Music From The Home Front shows the power of keeping things simple

Review of Home Front, which included Mark Seymour.

Author:  Dan Condon, Double J.

Date: 27 April 2020.

Original URL: https://www.abc.net.au/doublej/music-reads/features/music-from-the-home-front-ruel-tame-impala-jimmy-barnes/12188994

 

Article Text

Music From The Home Front shows the power of keeping things simple

The novelty of Zoom wears thin, but the quality of these songs will endure forever.

The electricity that occurs when musicians perform together cannot be replicated. We’ve known this for generations; it’s such a magical energy that we would bottle it if we could.

It’s that kind of spirit that compels artists to try making their records live in the studio. It’s the vibe that keeps us returning to see bands play gigs and festivals, even when we’ve seen them a dozen times before.

It’s an electricity that cannot be beamed through Zoom.

Music From The Home Front, an Anzac Day performance televised across Australia and New Zealand, featuring some of the biggest names from both nations, was never going to please everyone.

The disparate choice of acts ensured every household could level Gogglebox-style snipes at some stage during the broadcast.

Ben Lee performed ‘We’re All In This Together’ (which felt like a missed opportunity to Rick-roll the nation and play ‘Catch My Disease’) and it immediately felt uncomfortable.

Lee was joined by a large cast of auxiliary musicians and backing singers, all Brady Bunched onto the screen in a way that took the attention off pretty much everyone.

It was a kind gesture to involve frontline health care workers, but there was so much going on that it didn’t feel like the tribute really landed.

Jimmy Barnes’ slowed down ‘Working Class Man’ suffered similar issues. Too slick, too disconnected.

Usually I’d just move on here, but I have a bone to pick with Barnesy on this one.

For weeks, he has pretty much led the charge of musicians doing creative live streams. Along with his wife Jane, they have broadcast some of the most poignant, funny, gorgeous and spine-chilling music of the isolation era.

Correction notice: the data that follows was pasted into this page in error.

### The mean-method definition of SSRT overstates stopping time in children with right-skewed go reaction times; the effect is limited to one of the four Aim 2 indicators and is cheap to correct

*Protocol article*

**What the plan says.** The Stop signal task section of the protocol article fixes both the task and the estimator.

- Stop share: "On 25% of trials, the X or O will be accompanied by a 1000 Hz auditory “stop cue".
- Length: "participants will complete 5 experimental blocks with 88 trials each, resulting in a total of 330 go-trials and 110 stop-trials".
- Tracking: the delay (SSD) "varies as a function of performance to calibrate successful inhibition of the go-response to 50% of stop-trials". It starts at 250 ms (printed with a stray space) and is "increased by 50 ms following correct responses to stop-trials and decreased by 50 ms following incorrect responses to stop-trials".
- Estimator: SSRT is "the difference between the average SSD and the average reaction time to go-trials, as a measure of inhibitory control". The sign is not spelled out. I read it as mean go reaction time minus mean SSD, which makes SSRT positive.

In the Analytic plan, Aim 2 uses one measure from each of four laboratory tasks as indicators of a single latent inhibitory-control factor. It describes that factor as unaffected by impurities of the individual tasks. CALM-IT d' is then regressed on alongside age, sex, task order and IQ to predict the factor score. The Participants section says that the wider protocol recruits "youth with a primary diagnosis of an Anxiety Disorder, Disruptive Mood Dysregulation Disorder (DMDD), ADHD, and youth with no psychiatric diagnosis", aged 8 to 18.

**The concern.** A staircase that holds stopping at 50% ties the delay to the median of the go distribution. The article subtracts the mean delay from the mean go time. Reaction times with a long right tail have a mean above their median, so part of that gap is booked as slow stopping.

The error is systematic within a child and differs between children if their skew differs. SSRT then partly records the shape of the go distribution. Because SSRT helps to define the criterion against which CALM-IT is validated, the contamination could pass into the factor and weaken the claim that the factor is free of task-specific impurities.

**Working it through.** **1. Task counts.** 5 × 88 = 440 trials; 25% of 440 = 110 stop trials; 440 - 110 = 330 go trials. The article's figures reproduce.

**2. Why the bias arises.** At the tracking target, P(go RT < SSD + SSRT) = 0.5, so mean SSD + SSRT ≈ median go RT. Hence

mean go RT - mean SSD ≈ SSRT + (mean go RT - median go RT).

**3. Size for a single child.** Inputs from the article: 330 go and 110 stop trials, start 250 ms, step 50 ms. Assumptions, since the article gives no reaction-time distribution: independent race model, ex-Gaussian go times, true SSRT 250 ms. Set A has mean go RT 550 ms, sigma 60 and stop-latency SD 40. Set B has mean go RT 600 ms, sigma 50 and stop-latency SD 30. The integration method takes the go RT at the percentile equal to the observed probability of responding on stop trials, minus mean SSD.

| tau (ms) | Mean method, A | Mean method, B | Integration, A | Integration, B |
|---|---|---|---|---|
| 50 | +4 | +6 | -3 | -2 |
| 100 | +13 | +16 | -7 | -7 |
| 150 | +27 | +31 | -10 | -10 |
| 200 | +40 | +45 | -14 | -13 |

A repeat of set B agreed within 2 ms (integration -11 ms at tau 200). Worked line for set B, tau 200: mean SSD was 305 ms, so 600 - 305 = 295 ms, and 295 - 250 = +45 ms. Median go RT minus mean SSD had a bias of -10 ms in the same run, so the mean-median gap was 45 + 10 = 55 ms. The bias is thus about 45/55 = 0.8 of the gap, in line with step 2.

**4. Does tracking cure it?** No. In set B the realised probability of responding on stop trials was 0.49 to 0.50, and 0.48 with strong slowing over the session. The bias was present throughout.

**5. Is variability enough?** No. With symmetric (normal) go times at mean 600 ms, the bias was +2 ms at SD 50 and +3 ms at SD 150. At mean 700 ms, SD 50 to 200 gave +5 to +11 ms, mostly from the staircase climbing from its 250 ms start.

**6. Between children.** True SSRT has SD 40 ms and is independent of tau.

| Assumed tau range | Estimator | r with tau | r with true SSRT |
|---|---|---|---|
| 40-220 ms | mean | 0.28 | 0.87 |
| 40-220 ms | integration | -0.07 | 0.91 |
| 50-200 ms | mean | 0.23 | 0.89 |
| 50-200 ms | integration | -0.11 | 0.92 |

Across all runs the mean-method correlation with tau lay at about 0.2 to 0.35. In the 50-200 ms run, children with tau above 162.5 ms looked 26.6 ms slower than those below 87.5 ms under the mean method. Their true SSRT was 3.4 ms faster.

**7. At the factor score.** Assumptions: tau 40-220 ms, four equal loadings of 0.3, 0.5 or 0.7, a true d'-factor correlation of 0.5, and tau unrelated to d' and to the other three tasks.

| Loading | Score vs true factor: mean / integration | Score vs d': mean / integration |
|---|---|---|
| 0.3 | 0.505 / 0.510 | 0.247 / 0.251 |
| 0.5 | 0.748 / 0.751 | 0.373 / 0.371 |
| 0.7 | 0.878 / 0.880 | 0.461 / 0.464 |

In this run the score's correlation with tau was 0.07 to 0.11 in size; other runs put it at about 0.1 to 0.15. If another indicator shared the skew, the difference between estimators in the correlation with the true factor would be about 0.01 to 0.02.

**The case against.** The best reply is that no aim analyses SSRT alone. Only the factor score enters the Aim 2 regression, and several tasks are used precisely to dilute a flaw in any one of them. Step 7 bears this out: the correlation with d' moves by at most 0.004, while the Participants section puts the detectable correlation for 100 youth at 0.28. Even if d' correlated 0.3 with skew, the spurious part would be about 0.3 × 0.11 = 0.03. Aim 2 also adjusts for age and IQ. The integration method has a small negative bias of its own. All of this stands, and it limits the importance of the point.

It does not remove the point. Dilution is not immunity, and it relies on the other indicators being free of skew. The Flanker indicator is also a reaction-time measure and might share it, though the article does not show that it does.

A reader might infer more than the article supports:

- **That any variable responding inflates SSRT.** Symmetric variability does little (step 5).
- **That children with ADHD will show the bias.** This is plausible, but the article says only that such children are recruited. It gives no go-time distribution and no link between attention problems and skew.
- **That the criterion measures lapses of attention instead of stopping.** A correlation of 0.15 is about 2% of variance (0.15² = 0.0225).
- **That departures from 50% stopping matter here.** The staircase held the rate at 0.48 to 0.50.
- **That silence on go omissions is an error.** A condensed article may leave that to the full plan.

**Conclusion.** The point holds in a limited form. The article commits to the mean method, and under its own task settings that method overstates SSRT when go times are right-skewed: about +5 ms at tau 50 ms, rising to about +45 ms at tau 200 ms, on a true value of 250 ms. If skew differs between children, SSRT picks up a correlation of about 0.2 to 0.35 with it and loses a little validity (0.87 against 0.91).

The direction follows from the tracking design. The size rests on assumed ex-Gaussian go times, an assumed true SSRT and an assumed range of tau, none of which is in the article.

He overthought this one, as well as the closing version of ‘When The War Was Over’. The aim is to bring people together in isolation, but you don’t need video conferencing software to do that.

Rather than make this a laundry list of Zoom-fuelled crimes again Australian music history – sadly there were many – it’s worth examining what did work.

Keep It Simple, Kevin

If I could’ve experienced any of Saturday’s performances in the flesh, I’d be in Mark Seymour’s garage in an instant.

That was where Seymour and his old mate James Reyne performed two stone cold classics together, conjuring that feted collaborative electricity where it was lacking so sorely elsewhere.

The Zoom backing singers in ‘Throw Your Arms Around Me’ were not necessary, and the lack of them in ‘Reckless’ made it the better performance by some distance.

Two artists, two guitars, two voices, two songs: too good.

When Kevin Parker’s name appeared on the first announcement for this massive show last week, even the biggest Tame Impala fans had no idea what he’d bring to the table in such an odd setting.

His heavily produced, meticulously layered psychedelic pop is tricky enough to pull off with a full live band; how was he going to make it work solo?